REFLECTIONS ON GENDER AND MINISTRY
Rev. Kit Ketcham, PUUF, June 10, 2018
I had never seen a woman minister, ever, during my growing up years. It just wasn’t done among the Baptists, and though nobody ever said “women can’t be ministers; it’s a man’s job”, the unspoken message was not lost on me.
However, after graduation from Linfield in 1963, it took me a long time to find a job, so I briefly considered going to Berkeley Baptist Divinity School in the Bay area, but when I looked at what programs were available and talked to some of my women friends who were already at Berkeley, I discovered that the routes open to women were pretty limited!
My women friends already at Berkeley were in training to become Christian Education Directors, and I wasn’t fooled by the lofty descriptions of that calling, because I recognized “glorified Sunday School teacher” immediately and shied away. I had taught a lot of Sunday School in my day and did not find it very fulfilling.
Finally, a job as a caseworker in the Washington State welfare department came up and I began working with families and the elderly and disabled in Klickitat and Skamania counties; subsequent careers that followed (like inner-city missionary, stints as a school teacher and counselor) kept me employed for thirty years. That was more satisfying but it was still “women’s work”.
I was attending a Unitarian Universalist congregation by that time, in Colorado, when my church called the first woman minister we’d ever had. Rev. Sylvia was a controversial character; she was divorced, a single parent, and a “flaming feminist”. And she started to date men in the congregation which was sort of okay at that time, though not any more.
It didn’t take long for Rev. Sylvia to be the center of dissension in the congregation and she was asked to leave, under a cloud. There was another lesson---women were dangerous in the ministry. No wonder they were few and far between.
And yet I kept meeting women who were studying for the ministry. Many of them reported that it was quite hard, because they had to contend with male clergy who resented their presence, with congregations who were wary of the issues of pregnancy, motherhood, divorce, and all the other conditions that professional women often have to figure out while trying to maintain their work schedule.
In seminary, when I finally made up my mind at age 53 to start my studies, the tide was starting to turn and my seminary, Iliff School of Theology in Denver, was admitting women to all programs---parish ministry, community ministry, PhD studies, and making academic positions available to women scholars.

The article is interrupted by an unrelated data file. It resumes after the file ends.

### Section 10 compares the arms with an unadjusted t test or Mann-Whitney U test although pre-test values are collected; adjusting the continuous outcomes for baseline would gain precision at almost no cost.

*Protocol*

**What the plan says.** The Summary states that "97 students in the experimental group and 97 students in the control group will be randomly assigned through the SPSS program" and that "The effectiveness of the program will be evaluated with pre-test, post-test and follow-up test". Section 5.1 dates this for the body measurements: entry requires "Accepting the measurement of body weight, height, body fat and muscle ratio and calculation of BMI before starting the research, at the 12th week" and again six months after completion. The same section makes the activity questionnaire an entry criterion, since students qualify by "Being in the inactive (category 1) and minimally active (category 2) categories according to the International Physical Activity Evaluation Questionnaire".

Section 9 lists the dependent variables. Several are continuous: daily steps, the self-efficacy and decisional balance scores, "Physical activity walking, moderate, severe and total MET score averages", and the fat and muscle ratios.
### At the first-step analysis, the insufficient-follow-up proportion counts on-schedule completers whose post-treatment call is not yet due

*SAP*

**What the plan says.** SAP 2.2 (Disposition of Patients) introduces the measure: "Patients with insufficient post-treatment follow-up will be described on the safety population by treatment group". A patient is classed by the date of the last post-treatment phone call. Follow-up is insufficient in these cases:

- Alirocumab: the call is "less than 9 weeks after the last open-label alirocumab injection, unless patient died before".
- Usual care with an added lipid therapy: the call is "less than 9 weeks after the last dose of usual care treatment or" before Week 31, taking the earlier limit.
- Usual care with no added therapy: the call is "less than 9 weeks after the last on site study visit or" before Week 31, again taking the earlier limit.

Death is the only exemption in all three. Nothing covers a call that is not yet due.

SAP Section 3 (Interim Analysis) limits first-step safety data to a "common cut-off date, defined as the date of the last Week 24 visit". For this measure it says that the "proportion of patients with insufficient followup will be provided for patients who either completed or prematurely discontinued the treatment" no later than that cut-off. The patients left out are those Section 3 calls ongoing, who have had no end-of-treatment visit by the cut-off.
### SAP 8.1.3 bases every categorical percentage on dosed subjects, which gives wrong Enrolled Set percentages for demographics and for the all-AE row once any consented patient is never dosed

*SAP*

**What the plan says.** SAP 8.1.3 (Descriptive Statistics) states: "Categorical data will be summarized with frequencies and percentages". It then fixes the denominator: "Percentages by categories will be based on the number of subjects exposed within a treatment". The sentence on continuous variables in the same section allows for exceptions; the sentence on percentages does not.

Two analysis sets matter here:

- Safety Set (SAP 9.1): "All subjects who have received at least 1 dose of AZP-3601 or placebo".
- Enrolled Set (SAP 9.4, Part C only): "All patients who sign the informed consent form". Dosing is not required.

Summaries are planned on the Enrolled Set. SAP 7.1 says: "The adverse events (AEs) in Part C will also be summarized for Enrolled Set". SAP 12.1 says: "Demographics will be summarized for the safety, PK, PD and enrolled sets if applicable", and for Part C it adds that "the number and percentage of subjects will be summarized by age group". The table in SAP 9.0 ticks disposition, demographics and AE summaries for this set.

Nowadays, there are more women ministers in the Unitarian Universalist Association ranks than there are men. Women hold the position of Senior Minister in several large churches across the country and the UUA has an outstanding woman minister as the president of our denomination, the Rev. Susan Frederick-Gray, who is the first female president of the UUA.
But still women struggle to deal with male colleagues who feel resentful or are sexually inappropriate. Occasionally congregation members also behave badly toward women ministers, not taking them seriously or paying them less than their male counterparts or even being sexually suggestive toward them. It is still a struggle for many women ministers, even in UU circles.
There are Facebook groups strictly for UU women clergy, in which a frequent topic is “how do I deal with this male in this situation---he’s being creepy, OR he’s patronizing me by his mansplaining, OR he’s being overly familiar with women in the congregation, and so on.”
Ministry can be hard on marriages, as well. Several of the women I went to seminary with were divorced by the time they qualified for ordination. I myself have found that for the men I have dated over the past 20 years, my being a minister was either a sort of creepy turn-on for him or an irritated turn-off because I couldn’t devote more of my time to him. Neither situation was sustainable and none of those relationships flourished for long. So I have chosen to be Single with a capital S for many years.
Men in ministry have their own challenges; a male minister often struggles to set his male privilege aside and deal with women colleagues as equals. Some denominations still refuse to ordain women due to mis-interpreted Biblical injunctions by ancient prophets.
In closing, I’d like to say that gender is a tough row to hoe. No matter where we are on the gender spectrum, we have challenges to surmount and big decisions to make, as well as losses and gains that we could not foresee.
I am so grateful to our guests today and to the visitors who have come to take part in our service. Thank you all for coming. I’m looking forward to seeing you at the Pride picnic in Tapiola Park right after this service ends. We will meet at the park for our monthly potluck and share our dishes with all who attend. There should be plenty for everyone. The Pride committee is providing burgers, both meat and vegie, plus some beverages and plates and utensils.
Our closing hymn is one we’ve sung many times and is one of our favorites, number #1053, “How Could Anyone Ever Tell you?” Let’s sing it through several times.
BENEDICTION: As Bree extinguishes our chalice, let’s pause for our benediction.
Our worship service, our time of shaping worth together, is ended, but our service to the world begins again as we leave this place. Let us go in peace, remembering that we are in this world not to see through each other, but to see each other through. May we offer our rainbow message to all we encounter in the days to come. Amen, Shalom, Salaam, and Blessed Be.